Small businesses can start applying for new PPP loans on Monday

For millions of small businesses still struggling to make ends meet, Jan. 11 was the first day to apply for a new, potentially forgivable federal loan. In this photo, patrons dine in igloos outside of a pub in Brighton, Mich.

For millions of small businesses still struggling to make ends meet, today's the first day to apply for a new, potentially forgivable federal loan.

The Paycheck Protection Program is re-opening Monday. But initially it will only be available to businesses applying at community financial institutions. Those are banks and lenders that provide funding for small businesses in underserved communities, many of which had a hard time securing loans during the previous rounds of PPP lending or didn't apply.

The US Treasury and the Small Business Administration said they will open the program to all small businesses soon. While there is no exact date yet, the Consumer Bankers Association said it expects it to happen sometime during the week of January 18.

The latest Covid relief package signed into law at the end of December included $284 billion for additional lending to eligible businesses, including those that already received a loan months ago.

The package also included measures intended to make PPP loans more flexible for all small businesses, more helpful to hard-hit restaurants and more accessible to micro businesses than it was in the first two rounds of lending.

Here are six ways the program has changed for this latest round:

Businesses may now get a second PPP loan. Businesses that got a PPP loan when the program first went into effect now may apply for a "second draw," so long as they're not a public company, don't employ more than 300 people, have used or will fully use their first PPP loan for authorized uses, and can show at least a 25% drop in gross receipts in the first, second or third quarters of this year compared to the same quarter in 2019.

Targeted funds are being made available for the most vulnerable businesses. Specific amounts -- ranging from $15 billion to $25 billion -- are earmarked for community development financial institutions -- which typically lend to minority-owned businesses in underserved communities -- and for businesses with fewer than 10 employees, as well as those in low-income areas.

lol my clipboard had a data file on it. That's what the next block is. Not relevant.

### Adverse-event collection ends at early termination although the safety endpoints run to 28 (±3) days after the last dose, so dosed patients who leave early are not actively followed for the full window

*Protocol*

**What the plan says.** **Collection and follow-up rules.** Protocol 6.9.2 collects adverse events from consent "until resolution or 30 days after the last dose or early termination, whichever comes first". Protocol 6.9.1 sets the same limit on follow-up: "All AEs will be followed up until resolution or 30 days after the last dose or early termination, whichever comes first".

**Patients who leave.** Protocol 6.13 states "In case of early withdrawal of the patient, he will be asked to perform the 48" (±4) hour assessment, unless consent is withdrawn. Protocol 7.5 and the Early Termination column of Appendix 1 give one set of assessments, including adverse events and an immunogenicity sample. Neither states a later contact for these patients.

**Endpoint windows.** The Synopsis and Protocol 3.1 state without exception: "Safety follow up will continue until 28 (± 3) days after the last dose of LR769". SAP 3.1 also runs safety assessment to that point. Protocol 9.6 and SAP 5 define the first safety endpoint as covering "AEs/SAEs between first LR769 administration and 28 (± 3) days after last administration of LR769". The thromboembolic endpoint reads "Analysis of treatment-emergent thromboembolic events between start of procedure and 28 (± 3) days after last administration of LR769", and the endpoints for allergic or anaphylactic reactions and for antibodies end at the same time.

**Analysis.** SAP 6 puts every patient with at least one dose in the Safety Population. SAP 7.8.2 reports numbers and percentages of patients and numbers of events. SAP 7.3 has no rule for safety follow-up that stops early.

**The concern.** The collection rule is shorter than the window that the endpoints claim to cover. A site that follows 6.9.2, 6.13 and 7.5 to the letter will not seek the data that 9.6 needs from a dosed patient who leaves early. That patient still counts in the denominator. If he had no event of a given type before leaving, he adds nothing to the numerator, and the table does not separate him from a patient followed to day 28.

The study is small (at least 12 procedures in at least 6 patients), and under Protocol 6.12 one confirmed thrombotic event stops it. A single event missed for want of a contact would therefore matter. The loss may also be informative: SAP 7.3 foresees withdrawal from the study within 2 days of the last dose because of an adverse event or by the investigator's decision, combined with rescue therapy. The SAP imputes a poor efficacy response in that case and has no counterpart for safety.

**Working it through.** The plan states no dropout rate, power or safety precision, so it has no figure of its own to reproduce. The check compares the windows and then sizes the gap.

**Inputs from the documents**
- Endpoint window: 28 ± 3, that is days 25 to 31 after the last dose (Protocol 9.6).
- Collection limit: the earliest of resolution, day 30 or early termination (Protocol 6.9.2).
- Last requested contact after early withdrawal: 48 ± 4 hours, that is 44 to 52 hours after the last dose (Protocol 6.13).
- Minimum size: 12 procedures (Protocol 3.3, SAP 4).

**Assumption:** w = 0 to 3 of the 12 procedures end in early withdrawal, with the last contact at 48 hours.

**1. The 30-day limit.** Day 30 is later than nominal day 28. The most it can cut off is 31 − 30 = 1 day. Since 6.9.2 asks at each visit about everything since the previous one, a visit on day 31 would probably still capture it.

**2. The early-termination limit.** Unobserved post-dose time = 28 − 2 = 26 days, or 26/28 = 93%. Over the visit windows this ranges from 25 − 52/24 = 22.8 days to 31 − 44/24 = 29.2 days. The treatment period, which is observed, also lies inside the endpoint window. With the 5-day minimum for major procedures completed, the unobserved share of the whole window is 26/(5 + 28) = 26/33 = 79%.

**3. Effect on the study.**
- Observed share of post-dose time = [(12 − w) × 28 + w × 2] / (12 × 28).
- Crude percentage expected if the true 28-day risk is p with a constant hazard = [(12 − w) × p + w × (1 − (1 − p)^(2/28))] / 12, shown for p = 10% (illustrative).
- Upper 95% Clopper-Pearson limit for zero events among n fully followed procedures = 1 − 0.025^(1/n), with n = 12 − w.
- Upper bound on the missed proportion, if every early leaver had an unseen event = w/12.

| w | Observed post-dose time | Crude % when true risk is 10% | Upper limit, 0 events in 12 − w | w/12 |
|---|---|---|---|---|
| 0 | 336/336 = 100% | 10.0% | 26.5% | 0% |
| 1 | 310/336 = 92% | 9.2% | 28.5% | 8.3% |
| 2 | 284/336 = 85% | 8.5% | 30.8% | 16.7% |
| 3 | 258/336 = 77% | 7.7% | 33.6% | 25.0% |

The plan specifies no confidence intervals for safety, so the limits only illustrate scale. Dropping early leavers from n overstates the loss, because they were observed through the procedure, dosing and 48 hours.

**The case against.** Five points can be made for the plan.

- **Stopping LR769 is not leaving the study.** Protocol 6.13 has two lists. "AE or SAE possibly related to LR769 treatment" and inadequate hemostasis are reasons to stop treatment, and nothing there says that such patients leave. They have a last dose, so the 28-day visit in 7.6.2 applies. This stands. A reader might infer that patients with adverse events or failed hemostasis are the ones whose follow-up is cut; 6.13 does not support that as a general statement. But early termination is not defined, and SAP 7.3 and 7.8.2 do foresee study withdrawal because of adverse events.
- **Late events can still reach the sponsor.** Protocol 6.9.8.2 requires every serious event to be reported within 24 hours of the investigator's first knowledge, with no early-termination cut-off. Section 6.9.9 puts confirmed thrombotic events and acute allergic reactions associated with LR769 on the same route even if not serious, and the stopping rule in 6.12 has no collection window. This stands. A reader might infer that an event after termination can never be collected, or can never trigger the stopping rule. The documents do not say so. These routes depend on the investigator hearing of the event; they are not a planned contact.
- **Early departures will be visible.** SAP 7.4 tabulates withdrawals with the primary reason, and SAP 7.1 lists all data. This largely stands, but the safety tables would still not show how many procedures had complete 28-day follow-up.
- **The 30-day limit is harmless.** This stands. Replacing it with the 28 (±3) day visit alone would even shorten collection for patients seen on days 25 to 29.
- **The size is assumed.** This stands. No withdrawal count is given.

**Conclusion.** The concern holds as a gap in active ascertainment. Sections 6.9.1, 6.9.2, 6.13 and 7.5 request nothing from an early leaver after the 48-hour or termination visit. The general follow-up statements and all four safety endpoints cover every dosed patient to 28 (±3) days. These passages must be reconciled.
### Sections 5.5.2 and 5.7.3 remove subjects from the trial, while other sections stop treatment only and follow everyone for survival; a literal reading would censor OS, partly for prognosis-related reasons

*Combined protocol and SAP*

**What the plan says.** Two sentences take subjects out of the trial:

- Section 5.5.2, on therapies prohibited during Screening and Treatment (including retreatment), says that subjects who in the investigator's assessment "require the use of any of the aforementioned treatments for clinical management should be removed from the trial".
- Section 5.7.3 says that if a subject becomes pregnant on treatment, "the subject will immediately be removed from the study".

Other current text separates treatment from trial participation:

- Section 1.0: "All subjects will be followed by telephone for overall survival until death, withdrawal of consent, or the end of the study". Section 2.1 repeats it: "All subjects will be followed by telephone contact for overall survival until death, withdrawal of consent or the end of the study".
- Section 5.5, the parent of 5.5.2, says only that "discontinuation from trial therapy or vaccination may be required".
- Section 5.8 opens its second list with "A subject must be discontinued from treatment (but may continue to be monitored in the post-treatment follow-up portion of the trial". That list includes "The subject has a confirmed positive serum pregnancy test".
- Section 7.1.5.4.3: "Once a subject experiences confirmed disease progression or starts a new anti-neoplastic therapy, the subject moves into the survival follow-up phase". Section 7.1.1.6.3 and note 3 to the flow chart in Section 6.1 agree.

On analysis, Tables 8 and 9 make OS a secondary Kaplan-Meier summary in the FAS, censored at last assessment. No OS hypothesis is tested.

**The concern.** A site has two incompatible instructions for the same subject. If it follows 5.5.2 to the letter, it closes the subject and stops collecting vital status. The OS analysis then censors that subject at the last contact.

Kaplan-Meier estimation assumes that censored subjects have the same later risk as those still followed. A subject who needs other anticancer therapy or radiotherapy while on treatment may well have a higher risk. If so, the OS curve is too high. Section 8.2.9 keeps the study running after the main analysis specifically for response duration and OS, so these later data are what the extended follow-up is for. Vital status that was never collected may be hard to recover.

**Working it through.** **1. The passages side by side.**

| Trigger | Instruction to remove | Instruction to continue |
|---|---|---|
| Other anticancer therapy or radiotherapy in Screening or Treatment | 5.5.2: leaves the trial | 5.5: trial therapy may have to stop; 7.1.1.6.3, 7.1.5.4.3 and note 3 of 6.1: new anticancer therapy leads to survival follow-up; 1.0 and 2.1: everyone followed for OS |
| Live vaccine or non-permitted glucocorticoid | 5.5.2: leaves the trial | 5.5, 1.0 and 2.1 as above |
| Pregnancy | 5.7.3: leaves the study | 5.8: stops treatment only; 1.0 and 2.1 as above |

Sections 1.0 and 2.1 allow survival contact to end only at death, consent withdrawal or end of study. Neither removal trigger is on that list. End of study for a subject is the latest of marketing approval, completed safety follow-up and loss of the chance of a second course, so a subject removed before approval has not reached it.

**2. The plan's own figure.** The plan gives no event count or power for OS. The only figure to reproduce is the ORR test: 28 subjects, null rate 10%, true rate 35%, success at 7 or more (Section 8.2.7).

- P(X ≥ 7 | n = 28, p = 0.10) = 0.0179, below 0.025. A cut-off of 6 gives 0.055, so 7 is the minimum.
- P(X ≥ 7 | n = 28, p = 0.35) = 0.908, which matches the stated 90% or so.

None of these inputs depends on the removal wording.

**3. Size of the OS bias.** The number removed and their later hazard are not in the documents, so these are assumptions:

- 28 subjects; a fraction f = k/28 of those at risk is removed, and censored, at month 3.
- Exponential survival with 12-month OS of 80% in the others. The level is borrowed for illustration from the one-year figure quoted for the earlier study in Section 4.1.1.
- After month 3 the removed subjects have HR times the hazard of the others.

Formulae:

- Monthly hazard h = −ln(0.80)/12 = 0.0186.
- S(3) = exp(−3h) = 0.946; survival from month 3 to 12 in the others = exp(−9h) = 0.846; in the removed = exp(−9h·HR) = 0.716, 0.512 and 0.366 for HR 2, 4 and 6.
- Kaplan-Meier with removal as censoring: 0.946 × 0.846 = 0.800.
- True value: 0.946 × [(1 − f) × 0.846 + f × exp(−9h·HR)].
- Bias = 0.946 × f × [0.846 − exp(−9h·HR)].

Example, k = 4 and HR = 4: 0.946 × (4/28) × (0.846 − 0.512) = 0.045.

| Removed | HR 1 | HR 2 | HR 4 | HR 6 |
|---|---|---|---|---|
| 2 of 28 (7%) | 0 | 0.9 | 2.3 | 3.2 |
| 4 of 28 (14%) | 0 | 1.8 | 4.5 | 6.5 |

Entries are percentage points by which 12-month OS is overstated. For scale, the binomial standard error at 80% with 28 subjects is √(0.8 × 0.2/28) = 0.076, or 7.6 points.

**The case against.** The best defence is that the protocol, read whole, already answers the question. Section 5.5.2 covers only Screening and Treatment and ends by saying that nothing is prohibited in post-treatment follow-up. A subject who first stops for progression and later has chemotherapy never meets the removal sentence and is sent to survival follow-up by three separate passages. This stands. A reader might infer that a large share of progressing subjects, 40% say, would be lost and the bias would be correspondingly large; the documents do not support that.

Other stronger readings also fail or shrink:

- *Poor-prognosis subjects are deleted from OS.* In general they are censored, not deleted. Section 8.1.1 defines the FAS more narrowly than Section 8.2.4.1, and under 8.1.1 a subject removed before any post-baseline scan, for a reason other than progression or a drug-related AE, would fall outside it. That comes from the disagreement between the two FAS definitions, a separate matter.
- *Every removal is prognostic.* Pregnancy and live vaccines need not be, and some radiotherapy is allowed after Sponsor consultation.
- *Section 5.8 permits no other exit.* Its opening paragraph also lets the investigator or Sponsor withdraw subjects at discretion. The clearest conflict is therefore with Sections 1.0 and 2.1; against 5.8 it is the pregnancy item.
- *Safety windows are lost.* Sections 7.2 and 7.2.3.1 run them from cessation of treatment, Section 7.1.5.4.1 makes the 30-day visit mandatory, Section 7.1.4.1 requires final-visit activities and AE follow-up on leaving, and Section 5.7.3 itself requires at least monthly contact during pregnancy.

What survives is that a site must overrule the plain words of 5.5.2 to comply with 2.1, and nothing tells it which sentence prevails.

Restaurants can get bigger loans. Most eligible businesses may get a loan equal to 2.5 times their average monthly payroll expenses, just as before. But restaurants and lodging businesses may now apply for loans equal to 3.5 times monthly payrolls.

No loan, however, may exceed $2 million, down from the previous cap of $10 million.

There is greater flexibility in how the loan may be used and still be fully forgiven. For any PPP loan to be fully forgiven, at least 60% of the money must be used for payroll expenses. But the remaining 40% or less may be used to cover an even broader swath of business expenses than was the case during the initial rounds of PPP lending.

Beyond mortgage interest, rent and utility payments, the loan now may be used to cover the costs of personal protective equipment and other expenses incurred to meet Covid restrictions, as well as certain operations, property damage and supplier costs.

The forgiveness process is simpler. In order to have a PPP loan forgiven, businesses that borrowed $150,000 or less will simply need to submit a one-page certification that includes the number of employees the business retained as a result of the loan, an estimate of how much of the loan was spent on payroll and the total loan amount. Borrowers must also attest that the information is accurate and that they complied with loan requirements.

This should help many small businesses that got PPP loans during earlier lending rounds. A full 87% of the loans were below $150,000, according to the Small Business Administration.

The tax break for PPP loan recipients just got bigger. While the loans will be tax-free for recipients if they're used for authorized purposes, the latest Covid relief package sweetened the pot further.

Businesses normally deduct their payroll and operating expenses from their gross income. Now, even if those expenses were largely paid for by the tax-free loan, they will still be deductible.

For more information on the reopening of the program and changes to it, the Treasury Department and Small Business Administration put out guidance here on Friday.

Support Local Journalism

Now, more than ever, the world needs trustworthy reporting—but good journalism isn’t free. Please support us by subscribing or making a contribution today.

(0) comments

Welcome to the discussion.

Please log in, or sign up for a new, free account to read or post comments.

Keep it Clean. Please avoid obscene, vulgar, lewd, racist or sexually-oriented language.
PLEASE TURN OFF YOUR CAPS LOCK.
Don't Threaten. Threats of harming another person will not be tolerated.
Be Truthful. Don't knowingly lie about anyone or anything.
Be Nice. No racism, sexism or any sort of -ism that is degrading to another person.
Be Proactive. Use the 'Report' link on each comment to let us know of abusive posts.
Share with Us. We'd love to hear eyewitness accounts, the history behind an article.

Support Local Journalism

Now, more than ever, the world needs trustworthy reporting—but good journalism isn’t free. Please support us by subscribing or making a contribution today.